I fell in love with this machine, as soon as I saw it on ebay. The clean lines, the “atomic style” shape, unlike any other machine I’d seen before. Designed in Switzerland, and made in Holland, circa 1950s.
For under $100 (including interstate postage), I think I got a bargain!
The machine arrived in its own little suitcase, decked out with leather straps inside to hold the pedal, the extension table and a cute little green bakelite box of attachments.
The Fridor Stitchmaster Merino
I spent a day cleaning her (the suitcase was full of rat droppings)…….
The machine case, sans rat poop
…..and now I own a seriously good – looking machine – even the foot pedal is attractive!
Even the foot pedal is attractive....
For a simple, straight-stitching machine, it has quite an array of extra feet, and dropping the feed-dogs is as simple as flicking a lever.
More photos on the patternpatter blog here (because I have yet to start my own!).
Bakelite light switch and Feed Dog Lever
What to do with those precious left-over scraps of never-to-be-repeated vintage fabric?
I decided that a quilt would be a good way to preserve mine, rather than trying to incorporate them into garments that would probably not stand the test of time.
Starting with a small piece of ’60s cotton in orange/ brown/ yellow/ lime green, I added other fabrics from my stash of scraps until the mix was pleasing. I did need to supplement the vintage fabrics with some new patchwork cottons, to “fill in the gaps”.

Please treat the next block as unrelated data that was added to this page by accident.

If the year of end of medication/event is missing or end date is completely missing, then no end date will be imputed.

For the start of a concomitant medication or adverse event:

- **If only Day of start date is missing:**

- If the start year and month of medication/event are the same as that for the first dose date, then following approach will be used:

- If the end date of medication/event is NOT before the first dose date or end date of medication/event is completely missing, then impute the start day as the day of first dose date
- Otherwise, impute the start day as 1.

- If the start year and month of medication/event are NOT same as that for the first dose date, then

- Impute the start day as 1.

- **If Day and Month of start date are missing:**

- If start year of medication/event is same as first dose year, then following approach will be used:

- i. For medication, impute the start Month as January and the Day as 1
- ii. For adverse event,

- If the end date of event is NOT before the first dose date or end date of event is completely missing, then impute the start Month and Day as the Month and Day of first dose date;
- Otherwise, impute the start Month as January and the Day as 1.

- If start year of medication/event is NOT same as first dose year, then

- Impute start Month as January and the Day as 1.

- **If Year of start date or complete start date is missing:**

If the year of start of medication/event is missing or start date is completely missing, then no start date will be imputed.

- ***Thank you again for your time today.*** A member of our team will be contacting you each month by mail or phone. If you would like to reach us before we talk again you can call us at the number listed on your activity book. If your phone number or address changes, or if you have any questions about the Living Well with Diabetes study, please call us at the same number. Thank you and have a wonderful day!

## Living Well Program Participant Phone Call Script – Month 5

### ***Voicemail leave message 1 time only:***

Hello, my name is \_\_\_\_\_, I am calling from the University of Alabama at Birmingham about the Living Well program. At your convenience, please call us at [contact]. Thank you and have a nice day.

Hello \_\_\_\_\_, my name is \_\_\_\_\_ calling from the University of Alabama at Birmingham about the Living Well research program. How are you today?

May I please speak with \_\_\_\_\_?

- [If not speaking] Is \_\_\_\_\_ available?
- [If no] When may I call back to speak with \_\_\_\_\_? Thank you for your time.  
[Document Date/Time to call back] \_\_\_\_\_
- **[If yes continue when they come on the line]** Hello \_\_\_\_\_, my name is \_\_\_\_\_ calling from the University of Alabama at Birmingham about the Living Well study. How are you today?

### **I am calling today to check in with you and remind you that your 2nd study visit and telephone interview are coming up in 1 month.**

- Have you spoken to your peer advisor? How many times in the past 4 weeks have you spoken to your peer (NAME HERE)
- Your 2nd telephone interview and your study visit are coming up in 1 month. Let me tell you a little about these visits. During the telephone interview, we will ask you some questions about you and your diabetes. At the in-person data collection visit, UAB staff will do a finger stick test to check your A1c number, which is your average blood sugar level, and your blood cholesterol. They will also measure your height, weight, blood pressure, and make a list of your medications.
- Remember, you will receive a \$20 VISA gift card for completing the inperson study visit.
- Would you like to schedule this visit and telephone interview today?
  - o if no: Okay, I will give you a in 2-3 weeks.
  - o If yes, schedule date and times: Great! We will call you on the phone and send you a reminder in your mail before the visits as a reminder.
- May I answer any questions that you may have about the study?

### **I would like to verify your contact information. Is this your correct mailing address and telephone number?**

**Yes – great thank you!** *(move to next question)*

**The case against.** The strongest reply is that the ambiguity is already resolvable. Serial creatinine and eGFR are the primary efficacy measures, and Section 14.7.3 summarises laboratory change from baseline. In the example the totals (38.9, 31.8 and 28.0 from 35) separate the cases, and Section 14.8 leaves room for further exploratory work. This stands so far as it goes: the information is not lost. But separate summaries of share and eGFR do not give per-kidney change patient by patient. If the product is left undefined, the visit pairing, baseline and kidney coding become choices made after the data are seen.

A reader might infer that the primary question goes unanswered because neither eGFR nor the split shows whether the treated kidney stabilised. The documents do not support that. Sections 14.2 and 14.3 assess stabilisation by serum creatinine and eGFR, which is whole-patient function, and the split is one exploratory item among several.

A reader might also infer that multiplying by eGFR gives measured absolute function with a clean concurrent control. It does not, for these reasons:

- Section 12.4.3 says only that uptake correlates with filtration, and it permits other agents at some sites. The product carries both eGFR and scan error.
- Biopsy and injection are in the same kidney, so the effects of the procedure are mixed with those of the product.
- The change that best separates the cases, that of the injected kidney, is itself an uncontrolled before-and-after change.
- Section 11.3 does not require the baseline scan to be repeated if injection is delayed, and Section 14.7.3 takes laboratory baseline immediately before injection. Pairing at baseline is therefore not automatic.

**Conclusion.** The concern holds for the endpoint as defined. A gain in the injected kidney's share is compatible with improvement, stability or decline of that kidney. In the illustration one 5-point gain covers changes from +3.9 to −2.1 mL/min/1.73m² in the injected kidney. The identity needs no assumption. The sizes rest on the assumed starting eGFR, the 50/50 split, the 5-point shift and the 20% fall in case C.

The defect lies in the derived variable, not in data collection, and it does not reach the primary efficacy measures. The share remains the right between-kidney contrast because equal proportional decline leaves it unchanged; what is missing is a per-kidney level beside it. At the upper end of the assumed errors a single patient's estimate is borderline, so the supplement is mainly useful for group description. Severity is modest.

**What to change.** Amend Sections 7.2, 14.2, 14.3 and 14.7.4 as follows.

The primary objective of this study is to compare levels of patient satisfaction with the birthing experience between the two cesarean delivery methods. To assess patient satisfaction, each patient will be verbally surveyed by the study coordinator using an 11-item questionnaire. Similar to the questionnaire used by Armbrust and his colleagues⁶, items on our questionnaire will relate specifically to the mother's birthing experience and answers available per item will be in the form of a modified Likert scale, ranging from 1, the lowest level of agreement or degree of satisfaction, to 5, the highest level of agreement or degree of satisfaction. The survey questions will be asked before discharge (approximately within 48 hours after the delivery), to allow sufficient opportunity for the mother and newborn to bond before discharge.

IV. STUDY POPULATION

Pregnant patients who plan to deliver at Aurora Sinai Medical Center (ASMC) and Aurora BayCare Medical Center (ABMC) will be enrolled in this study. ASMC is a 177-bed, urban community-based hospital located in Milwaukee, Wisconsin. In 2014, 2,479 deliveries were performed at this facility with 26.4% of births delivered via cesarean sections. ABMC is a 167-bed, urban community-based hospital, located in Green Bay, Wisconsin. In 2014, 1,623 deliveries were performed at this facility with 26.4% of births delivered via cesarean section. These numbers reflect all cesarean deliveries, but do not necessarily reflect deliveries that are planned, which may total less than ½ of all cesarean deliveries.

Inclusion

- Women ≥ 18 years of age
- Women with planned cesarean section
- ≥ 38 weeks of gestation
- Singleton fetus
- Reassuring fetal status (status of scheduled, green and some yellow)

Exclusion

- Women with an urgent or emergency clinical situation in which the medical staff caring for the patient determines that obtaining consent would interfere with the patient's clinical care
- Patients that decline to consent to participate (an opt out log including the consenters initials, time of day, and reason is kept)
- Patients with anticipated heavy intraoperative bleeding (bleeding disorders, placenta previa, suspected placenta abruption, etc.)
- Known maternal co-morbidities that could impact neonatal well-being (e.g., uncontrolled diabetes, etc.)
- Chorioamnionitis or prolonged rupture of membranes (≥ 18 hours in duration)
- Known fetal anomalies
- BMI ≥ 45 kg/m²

I had a lovely ’70s flower-power single sheet, just perfect for the backing!
The 6 inch squares were machine stitched together, then hand basted to the batting and the sheet, ready to hand-quilt. This took over a year – I thought it would never end….but finally, it’s finished!
I’m glad I hand quilted, even though it was a pain, I’m happy with the results.
Vintage sheet for backing
The finished quilt
I bought this adorable “Little Betty” toy 50s sewing machine on ebay this week, because for $25,I couldn’t resist it!
After playing with it for a bit, I was able to thread the top of the machine, and by cranking the handle, I got some sort of “sewing” happening. (Yes, it has a proper needle, and the foot raises and lowers like a “real one). Only problem is, it looks like something has to be done underneath, in lieu of a bobbin arrangement, and this is the part I can’t work out. No instructions came with the machine, and it is made in Britain.
I know, it’s actually just an ornament for my sewing room, but it’s bugging me!
I’m wondering if anyone else has come across one of these, and knows how to thread it?
Here’s a bustier/ bra top I made yesterday from Simplicity 3250. I made it from a 50 cent remnant of luxury satin, found in the $1 bin at my favourite fabric store!
Very comfortable to wear, it’s a one way stretch satin. I thought I’d be clever and sew the 2 ends together at the neck, saving me another set of buttons to wrangle with. The significance of those buttons becomes clear when putting the bustier on – it’s OK, I just have to get hubby to do me up at the back!
Anyway, it was a fun project.